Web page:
A Shooter Training, Walkout & Threat within 2 Weeks

by Paige Deeds, Staff Writer & Caroline Cabral, Editor-In-Cheif

Students participate in a moment of silence. PC: Maggie Alvarez

Last week, on Monday, March 14, students across the nation held a walk out one month after the Parkland, Fla. school shooting. Southern Oregon University (SOU) students from education classes as well as community members participated in the walk out. The group gathered outside the SU to honor and remember the victims of the Majory Stoneman Douglas High School Shooting. Names of the victims were written in chalk on the wall and seven minutes of silence were had in their honor.

A student writes the names of a victim of the Parkland shooting on the wall of the SU. PC: Cameron Daugherty

Just two days earlier on March 12, an SOU Timely Warning email went out explaining that Campus Public Safety was notified of a handwritten note found in the bathroom of the science building threatening to bring a weapon to campus. The warning came a week after Southern Oregon University offered an Active Shooter Training conference on Feb. 28 that offered instructions on how to react in a shooter situation.

“It can happen happen here,” said Detective Bon Stewart of The Ashland Police Department. “It’s very unlikely that any of us will experience an event like this in our lifetime but you have to prepare because it is a reality in our country.”

Education professor, Michael Rousell takes a moment to remember those affected in the Florida school Shooting. PC: Maggie Alvarez

An estimated 150 people attended the training that was offered following the Parkland shooting last month as a way to help students, faculty, staff, and community members to be prepared in the case of a tragedy. Sergeant Gibson of Campus Public Safety explained that, in situations like these, evacuation is the goal. “Why not leave when the shooting starts,” he asked. “Get away from the attack”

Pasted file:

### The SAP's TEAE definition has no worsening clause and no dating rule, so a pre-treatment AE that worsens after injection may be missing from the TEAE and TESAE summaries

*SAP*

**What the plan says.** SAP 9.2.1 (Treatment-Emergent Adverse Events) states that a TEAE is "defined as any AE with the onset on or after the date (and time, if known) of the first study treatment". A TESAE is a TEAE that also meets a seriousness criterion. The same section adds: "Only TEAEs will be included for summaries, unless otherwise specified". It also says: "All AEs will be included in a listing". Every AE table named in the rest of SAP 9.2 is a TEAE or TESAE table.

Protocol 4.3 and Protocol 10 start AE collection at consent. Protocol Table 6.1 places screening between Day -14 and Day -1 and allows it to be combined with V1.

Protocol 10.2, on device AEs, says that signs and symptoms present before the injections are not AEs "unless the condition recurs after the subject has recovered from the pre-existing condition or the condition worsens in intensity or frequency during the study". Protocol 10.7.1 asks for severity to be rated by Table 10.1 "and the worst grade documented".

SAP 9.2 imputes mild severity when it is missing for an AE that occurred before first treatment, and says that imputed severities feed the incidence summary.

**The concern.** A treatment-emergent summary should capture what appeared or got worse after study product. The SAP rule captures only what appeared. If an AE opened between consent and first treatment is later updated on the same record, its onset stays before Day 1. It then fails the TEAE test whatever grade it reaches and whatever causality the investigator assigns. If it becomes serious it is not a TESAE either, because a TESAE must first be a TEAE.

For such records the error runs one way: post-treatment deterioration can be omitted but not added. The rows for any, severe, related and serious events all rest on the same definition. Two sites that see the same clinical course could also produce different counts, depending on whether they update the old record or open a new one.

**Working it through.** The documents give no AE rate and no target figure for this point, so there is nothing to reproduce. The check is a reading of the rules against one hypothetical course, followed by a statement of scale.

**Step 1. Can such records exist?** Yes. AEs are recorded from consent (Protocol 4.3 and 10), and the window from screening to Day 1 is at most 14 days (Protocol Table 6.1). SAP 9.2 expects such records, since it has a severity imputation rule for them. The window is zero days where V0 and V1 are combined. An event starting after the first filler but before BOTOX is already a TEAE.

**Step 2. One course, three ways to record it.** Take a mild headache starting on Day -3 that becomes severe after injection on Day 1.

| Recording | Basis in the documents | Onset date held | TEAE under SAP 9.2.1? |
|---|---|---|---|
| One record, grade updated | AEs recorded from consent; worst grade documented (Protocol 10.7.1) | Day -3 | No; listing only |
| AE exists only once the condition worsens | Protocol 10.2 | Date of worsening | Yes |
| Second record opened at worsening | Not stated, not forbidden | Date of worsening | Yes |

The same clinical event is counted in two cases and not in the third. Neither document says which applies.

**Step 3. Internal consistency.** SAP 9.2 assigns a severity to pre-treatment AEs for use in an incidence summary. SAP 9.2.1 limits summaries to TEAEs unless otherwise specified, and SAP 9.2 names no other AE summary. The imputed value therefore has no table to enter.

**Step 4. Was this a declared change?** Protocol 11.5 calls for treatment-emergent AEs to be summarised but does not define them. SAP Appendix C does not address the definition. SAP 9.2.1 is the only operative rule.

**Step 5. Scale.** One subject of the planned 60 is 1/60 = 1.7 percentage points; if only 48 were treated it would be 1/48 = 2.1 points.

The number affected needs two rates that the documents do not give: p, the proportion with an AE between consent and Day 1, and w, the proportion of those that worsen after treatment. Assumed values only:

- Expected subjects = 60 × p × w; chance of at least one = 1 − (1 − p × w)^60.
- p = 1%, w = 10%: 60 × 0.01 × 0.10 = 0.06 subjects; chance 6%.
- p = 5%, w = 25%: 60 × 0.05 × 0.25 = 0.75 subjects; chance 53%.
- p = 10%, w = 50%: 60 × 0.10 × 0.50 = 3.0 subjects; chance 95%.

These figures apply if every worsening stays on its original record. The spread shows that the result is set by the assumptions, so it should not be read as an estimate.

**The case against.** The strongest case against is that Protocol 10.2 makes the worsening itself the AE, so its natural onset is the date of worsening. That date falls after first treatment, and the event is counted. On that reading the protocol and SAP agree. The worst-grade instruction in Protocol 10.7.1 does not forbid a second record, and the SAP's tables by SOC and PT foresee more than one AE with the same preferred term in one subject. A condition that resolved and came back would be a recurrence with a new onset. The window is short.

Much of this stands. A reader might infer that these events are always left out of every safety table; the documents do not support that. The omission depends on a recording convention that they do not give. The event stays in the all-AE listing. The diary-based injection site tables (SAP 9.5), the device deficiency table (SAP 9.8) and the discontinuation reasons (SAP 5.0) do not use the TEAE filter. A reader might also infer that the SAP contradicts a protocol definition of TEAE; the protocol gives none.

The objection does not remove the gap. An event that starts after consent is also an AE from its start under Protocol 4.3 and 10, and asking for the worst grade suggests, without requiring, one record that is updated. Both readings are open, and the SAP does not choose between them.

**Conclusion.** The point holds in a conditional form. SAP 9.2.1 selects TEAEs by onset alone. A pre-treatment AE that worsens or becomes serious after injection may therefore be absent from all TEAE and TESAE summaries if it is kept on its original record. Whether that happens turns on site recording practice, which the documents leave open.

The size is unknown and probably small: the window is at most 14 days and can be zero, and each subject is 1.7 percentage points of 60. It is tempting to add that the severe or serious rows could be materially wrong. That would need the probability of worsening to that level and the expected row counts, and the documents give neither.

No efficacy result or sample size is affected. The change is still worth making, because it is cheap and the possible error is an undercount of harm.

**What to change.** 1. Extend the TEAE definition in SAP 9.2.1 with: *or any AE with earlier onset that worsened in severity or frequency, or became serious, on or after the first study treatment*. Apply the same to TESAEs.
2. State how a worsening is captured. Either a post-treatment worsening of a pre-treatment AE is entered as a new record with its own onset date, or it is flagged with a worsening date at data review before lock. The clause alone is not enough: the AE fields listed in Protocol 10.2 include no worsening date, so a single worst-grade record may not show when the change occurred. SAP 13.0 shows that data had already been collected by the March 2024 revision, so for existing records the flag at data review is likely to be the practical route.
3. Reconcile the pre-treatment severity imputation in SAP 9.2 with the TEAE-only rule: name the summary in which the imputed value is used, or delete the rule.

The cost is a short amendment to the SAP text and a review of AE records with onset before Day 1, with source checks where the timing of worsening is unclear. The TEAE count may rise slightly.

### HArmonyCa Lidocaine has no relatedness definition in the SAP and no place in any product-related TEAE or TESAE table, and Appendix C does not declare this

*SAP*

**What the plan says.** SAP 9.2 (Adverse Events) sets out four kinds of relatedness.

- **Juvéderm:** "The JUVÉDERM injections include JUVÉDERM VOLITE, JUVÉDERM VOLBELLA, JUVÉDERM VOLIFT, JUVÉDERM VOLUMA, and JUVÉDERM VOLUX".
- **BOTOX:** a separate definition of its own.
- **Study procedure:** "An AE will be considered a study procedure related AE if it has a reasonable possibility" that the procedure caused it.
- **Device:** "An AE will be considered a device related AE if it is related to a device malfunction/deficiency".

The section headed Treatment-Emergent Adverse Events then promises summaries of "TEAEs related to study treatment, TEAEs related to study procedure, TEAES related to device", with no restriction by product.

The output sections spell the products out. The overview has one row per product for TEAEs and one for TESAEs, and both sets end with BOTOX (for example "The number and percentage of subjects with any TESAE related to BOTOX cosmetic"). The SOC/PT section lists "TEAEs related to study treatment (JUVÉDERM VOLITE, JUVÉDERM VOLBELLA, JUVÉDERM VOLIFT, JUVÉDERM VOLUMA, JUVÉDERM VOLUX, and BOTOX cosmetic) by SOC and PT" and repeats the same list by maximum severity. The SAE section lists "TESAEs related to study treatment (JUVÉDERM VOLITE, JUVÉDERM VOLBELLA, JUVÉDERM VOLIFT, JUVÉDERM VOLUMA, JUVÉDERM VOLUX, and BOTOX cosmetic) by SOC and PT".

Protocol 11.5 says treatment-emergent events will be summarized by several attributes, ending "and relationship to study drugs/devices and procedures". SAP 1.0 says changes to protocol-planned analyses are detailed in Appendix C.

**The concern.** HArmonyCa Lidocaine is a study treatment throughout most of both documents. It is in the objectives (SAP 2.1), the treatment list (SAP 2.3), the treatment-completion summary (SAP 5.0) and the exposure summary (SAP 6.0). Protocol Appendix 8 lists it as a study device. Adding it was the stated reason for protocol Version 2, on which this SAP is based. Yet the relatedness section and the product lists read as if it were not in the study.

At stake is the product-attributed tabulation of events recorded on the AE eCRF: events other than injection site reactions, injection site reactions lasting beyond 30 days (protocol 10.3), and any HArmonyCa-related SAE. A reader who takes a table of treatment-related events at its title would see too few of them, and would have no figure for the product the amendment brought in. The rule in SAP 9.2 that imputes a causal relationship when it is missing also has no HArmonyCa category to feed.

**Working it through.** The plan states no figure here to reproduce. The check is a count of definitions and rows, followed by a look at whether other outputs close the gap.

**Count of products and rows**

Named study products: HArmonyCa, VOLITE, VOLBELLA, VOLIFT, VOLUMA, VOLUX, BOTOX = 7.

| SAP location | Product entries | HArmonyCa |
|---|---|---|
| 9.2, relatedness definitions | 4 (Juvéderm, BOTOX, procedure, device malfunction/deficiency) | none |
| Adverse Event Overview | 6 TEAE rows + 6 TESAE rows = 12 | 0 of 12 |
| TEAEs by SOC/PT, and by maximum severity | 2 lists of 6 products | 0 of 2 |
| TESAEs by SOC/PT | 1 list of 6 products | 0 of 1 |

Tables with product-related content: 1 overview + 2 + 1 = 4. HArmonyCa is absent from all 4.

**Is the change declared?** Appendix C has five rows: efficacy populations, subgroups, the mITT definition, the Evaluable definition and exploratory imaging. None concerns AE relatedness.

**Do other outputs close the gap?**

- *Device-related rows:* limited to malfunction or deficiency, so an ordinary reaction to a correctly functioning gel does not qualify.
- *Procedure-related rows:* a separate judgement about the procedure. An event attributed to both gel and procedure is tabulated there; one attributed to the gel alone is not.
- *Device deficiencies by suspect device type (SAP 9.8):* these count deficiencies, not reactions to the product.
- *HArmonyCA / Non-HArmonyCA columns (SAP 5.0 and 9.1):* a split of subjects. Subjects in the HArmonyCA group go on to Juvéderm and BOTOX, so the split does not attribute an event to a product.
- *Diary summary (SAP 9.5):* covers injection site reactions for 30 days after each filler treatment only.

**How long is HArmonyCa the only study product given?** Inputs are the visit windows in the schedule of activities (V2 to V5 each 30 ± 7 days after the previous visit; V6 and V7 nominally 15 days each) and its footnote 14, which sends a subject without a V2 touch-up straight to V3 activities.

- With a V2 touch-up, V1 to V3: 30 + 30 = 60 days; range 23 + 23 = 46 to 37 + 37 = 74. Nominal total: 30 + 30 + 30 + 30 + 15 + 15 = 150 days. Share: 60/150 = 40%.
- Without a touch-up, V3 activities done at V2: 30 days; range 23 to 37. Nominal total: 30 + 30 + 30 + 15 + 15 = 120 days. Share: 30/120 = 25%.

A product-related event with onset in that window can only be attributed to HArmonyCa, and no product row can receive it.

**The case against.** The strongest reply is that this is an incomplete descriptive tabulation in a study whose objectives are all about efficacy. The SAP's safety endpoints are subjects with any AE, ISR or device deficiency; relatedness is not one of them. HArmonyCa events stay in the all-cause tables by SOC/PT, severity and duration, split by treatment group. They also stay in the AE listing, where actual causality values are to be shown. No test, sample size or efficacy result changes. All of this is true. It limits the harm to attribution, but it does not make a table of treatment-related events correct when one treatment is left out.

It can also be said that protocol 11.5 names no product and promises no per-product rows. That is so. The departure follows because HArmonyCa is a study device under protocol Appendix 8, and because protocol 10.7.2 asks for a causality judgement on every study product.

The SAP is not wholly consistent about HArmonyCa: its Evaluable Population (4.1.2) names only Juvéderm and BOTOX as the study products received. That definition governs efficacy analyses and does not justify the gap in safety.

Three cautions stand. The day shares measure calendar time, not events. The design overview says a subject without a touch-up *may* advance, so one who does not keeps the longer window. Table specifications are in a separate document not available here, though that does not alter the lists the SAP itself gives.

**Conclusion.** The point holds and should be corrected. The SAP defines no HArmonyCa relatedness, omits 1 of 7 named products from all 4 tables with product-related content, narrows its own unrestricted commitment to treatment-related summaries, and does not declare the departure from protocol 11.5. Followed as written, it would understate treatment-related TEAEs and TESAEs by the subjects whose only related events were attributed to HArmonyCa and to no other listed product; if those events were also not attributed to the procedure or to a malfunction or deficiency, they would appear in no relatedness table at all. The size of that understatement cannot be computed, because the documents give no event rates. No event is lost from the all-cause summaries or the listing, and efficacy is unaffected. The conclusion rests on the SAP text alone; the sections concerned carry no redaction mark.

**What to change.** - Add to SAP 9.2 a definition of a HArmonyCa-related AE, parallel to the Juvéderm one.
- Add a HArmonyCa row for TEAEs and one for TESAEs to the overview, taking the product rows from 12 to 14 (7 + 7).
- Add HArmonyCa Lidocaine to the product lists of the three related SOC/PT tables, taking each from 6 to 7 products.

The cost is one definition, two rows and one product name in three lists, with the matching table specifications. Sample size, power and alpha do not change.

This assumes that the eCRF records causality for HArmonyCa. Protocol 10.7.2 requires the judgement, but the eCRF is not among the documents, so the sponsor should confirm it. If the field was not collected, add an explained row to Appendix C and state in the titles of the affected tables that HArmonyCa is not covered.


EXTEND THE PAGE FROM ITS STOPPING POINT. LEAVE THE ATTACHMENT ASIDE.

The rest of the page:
According to Fred Creek, The average law enforcement response time to an active shooter scene is 5- 6 minutes. “5-6 minutes is all you and you have to have the tools to make informed decisions,” he said. He continued, explaining the A.L.I.C.E. Principle which stands for “Alert, Lockdown, Inform, Counter, and Evacuate.” It is used to prevent and lessen casualties of an attack.

Creek has 20 years of experience in the military police, 13 of that was in active duty, and the rest in the reserves. He also has a masters degree in criminal justice and over 25 years experience at colleges and universities as director of campus and public safety (CPS). His main goal in these trainings is “…ensuring at the end of the day the message is understood and received.” He explained, “People need to be empowered to make decision based on their circumstances.”

Some students expressed concerns about the resident halls at SOU. While lockdowns for the dorms are relatively easy to do, the dorms are locked from the outside 24/7, some students worry about fire alarms being set off which causes students to leave the safety of their dorms to be attacked outside. In this case, Creek advises students to “…be looking for things out of the norm” during a fire alarm in the dorms. While evacuating, students should take note if they are not seeing smoke or flames or smelling fire, be cautious if it could be a false alarm.  

Detective Bon Stewart of the APD walks the audience through A.L.I.C.E. training. PC: Cameron Daugherty

“You shouldn’t have to think about these violent situations, but now you do,” said the CPS director. “We don’t want people to live in fear we want everyone to be situationally aware,” he said. “Take that moment and assess your surroundings no matter where you’re at.”

While the conference sparked new questions and discussions stating the overall safety of the campus, it was not able to answer all the audience questions. Lily Chub, senior at SOU, wondered why the active training conference was not mandatory for all students. Chub believes that, without the training, other students “…will not be able to answer you about what to do in an active shooting.” She is less worried about what to do in an event of a fire and are more concerned about how to handle being caught in a mass shooting on campus.

“I regret that we live in such turbulent times, but I also know that we care about and will support each other to the best of our abilities,” said SOU President Linda Schott in an email. “Please do not hesitate to reach out to others with offers of assistance or requests for help. Working together, we will create an even safer, more supportive campus.”

Another intruder training will be held next term on Monday, April 16 in the Rogue River Room from 12:30 to 1:30 p.m. In addition, a wealth of valuable information is available on Campus Public Safety’s Emergency Procedures web page and on the department’s Frequently Asked Questions page.

Open forums regarding the “timely warning” notifications and how SOU responds to threats of violence are being held. One was yesterday  from 12:30 to 1:30 p.m., and a second will be held following Spring Break, from 7:30 to 8:30 p.m. on Tuesday, April 3, in The Hawk Dining Commons.

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